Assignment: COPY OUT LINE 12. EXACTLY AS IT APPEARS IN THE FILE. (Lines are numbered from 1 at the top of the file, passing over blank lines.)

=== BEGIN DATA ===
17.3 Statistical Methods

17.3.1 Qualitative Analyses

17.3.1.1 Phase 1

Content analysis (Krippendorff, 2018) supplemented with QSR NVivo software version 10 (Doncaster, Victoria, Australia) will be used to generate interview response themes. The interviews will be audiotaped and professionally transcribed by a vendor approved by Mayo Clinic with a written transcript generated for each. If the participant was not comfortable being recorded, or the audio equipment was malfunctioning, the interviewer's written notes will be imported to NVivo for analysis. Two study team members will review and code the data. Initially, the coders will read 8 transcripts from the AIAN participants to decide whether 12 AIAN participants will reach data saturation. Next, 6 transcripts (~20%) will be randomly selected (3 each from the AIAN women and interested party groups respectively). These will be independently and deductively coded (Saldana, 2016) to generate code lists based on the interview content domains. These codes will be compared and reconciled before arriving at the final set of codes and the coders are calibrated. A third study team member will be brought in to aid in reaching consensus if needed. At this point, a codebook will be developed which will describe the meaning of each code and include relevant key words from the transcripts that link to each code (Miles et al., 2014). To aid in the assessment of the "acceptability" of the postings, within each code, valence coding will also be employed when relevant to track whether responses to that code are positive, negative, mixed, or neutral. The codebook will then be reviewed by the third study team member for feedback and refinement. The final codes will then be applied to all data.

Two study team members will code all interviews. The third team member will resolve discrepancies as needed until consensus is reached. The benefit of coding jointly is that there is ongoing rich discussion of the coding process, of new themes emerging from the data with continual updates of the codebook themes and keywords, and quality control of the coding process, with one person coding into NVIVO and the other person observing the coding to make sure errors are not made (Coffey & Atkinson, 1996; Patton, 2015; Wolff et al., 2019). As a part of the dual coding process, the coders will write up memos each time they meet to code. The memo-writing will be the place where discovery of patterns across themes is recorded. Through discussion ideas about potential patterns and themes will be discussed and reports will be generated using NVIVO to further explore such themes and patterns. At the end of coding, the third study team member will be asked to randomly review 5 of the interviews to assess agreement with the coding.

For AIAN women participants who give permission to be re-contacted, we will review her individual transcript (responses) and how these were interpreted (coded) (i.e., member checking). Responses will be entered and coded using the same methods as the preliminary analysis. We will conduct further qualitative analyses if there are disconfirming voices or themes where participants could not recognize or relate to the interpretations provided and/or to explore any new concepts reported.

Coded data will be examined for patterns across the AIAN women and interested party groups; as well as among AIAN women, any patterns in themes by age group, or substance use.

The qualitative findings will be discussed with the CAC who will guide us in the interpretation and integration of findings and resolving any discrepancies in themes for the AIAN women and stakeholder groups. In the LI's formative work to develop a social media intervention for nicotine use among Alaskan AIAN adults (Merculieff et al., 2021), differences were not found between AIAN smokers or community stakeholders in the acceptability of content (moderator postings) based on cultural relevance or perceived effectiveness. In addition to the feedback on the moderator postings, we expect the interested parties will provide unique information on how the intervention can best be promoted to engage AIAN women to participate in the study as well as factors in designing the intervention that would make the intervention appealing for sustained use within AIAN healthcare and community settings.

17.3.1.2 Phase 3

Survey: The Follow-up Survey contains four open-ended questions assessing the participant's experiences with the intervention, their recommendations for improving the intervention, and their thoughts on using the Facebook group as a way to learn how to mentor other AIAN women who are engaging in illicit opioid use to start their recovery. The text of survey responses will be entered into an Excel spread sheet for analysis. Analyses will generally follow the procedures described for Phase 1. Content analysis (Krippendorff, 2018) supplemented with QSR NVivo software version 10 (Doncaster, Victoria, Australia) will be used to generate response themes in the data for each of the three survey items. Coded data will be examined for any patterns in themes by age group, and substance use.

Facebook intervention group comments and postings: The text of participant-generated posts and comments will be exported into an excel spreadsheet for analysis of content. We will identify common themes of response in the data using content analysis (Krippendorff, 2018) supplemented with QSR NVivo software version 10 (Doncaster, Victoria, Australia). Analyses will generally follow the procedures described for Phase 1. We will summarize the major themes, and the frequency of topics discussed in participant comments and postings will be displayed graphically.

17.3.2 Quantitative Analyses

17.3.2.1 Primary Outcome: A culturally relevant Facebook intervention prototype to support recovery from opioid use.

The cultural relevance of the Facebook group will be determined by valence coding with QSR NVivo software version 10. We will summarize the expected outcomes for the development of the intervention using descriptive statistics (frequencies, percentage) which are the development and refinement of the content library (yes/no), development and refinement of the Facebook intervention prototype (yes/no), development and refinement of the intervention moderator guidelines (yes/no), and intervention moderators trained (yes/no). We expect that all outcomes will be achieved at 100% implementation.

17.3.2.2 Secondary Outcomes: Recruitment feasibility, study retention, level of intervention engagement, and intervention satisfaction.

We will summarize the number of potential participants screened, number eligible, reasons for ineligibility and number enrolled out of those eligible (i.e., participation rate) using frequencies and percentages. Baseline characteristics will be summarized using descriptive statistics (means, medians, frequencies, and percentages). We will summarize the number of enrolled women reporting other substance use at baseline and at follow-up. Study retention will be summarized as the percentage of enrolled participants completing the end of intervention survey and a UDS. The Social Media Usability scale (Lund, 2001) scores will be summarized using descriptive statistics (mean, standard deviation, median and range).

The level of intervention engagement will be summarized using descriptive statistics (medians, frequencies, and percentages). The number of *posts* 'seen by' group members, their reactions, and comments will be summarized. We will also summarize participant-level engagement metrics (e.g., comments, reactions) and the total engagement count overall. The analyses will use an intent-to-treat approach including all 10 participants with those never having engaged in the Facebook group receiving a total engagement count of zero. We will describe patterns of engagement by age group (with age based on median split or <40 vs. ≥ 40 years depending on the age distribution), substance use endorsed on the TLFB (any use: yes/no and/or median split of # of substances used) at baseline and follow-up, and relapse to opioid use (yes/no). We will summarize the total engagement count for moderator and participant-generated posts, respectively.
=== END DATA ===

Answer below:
17.3.2 Quantitative Analyses